Senator Michael H. Ranzenhofer said, “Thousands of crime victims in New York appear in court on civil matters without representation. Absent counsel, these victims can face further negative consequences from their victimization – all because they lack either the financial means to secure an attorney or are unaware of how to find legal assistance. I applaud this latest assistance and support of crime victims throughout New York.”

Assembly Majority Leader Joseph D. Morelle said, “As a community, we have a moral obligation to ensure that crime victims have access to the critical resources and support they need and deserve. And as a society, it is imperative that we take immediate steps to broaden our understanding and approach to serving survivors. Thanks to the funding delivered to our region by Governor Cuomo we will be able further these aims and expand our ability to uplift and empower victims and set them down a path to rebuilding and reclaiming their lives.”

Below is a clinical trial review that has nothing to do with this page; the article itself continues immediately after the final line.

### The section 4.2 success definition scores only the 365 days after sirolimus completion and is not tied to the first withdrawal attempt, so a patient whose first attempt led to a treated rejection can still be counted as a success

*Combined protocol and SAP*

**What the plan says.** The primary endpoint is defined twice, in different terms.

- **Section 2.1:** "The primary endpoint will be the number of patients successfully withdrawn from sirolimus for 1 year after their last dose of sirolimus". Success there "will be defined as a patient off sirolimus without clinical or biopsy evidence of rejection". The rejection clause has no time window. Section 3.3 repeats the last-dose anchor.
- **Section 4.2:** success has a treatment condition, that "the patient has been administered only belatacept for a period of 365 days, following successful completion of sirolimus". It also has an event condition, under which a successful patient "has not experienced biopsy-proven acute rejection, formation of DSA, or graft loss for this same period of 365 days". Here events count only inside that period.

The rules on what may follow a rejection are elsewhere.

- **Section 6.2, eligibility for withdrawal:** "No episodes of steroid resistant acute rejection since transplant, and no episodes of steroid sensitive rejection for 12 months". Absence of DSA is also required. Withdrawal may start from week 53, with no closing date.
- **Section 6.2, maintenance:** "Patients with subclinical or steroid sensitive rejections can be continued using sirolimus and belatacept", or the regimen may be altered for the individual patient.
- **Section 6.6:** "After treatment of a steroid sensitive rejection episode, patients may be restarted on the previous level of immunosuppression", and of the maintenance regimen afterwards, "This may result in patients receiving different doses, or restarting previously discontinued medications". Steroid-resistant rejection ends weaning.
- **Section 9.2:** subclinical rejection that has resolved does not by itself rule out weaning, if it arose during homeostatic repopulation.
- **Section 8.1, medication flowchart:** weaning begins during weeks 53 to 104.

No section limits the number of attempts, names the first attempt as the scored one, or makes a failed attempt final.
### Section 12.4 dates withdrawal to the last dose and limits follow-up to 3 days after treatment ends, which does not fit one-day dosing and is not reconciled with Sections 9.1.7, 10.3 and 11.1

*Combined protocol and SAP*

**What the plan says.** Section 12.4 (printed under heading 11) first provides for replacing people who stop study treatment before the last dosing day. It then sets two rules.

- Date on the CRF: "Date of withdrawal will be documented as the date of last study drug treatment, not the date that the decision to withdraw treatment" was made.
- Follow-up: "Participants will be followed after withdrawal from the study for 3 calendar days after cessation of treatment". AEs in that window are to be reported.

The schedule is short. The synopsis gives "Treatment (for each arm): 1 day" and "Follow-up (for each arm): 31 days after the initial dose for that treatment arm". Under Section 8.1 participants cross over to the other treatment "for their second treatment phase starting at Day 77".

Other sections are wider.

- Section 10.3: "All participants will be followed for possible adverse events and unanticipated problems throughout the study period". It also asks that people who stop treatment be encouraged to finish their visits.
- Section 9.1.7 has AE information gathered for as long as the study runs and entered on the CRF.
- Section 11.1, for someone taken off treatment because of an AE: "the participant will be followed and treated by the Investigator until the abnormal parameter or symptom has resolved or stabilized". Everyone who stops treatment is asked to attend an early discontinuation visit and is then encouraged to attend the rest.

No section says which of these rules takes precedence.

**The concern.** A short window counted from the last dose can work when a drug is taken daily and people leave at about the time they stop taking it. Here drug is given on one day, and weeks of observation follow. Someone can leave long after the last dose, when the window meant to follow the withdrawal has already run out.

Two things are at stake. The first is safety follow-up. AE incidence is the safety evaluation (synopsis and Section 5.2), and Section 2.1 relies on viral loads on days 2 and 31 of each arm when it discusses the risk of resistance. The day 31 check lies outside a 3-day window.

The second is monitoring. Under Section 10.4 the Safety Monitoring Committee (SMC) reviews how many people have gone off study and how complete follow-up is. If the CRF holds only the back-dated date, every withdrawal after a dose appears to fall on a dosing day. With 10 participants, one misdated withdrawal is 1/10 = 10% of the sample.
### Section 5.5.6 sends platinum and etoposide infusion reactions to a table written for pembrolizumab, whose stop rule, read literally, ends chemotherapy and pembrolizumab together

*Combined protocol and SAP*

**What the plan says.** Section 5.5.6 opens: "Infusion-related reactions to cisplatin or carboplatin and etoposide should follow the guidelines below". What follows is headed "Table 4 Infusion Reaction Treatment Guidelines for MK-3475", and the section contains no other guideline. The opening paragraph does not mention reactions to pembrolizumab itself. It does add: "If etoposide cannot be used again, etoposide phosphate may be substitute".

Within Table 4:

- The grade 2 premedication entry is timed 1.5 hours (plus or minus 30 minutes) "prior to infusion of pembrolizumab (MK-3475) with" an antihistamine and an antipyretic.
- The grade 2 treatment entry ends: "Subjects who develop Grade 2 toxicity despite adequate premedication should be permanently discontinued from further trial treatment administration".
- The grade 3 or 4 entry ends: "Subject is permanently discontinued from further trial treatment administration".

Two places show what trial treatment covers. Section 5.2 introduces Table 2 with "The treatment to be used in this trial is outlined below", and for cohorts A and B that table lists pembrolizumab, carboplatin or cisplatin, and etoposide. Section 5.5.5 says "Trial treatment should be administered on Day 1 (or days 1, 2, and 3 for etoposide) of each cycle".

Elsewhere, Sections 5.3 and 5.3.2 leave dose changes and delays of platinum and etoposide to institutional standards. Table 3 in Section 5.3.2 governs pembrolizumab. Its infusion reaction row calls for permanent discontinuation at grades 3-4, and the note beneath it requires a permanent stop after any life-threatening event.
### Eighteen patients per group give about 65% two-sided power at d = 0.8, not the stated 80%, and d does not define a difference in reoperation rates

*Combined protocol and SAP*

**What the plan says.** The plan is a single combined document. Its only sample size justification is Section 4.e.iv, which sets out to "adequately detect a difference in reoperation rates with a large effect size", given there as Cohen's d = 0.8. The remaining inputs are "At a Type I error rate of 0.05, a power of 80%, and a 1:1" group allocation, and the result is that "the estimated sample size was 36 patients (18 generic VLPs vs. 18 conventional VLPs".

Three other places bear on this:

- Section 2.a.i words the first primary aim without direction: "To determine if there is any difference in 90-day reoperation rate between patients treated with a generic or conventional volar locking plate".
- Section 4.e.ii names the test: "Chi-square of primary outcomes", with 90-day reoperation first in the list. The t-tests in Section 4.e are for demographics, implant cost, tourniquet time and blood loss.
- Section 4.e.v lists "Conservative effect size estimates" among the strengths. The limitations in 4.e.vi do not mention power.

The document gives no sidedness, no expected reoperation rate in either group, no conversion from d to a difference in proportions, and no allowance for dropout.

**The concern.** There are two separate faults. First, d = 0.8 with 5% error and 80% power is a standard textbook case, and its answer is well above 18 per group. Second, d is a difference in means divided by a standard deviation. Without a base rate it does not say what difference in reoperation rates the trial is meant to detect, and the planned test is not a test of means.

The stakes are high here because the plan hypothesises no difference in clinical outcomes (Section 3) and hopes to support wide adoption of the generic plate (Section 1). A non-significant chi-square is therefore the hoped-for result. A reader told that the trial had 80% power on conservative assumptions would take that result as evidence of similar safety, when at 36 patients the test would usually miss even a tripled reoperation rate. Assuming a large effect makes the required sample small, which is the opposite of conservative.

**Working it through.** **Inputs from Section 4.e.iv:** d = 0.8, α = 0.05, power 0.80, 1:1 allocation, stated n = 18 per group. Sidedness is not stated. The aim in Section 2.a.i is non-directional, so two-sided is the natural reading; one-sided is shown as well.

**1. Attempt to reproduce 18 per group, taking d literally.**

Assembly Member Harry Bronson said, “There is a lack of accessible legal services for victims of crime in New York – especially for those from low-income and rural areas. Through these grants, we are ensuring all crime victims and survivors in the Finger Lakes region have access to the compassionate, competent legal services they need to navigate our complicated legal system. I applaud Governor Cuomo for ensuring all crime victims, regardless of background, continue to receive the assistance they need and deserve.”

Rochester Mayor Lovely A. Warren said, “I would like to thank Governor Cuomo for standing up for crime victims by connecting them with attorneys who can advise or represent them in civil matters. As we work to create more jobs, safer and more vibrant neighborhoods and better educational opportunities, we must constantly strive for both equity and equality – and this aid for crime victims will help our community take an important step toward all of these goals.”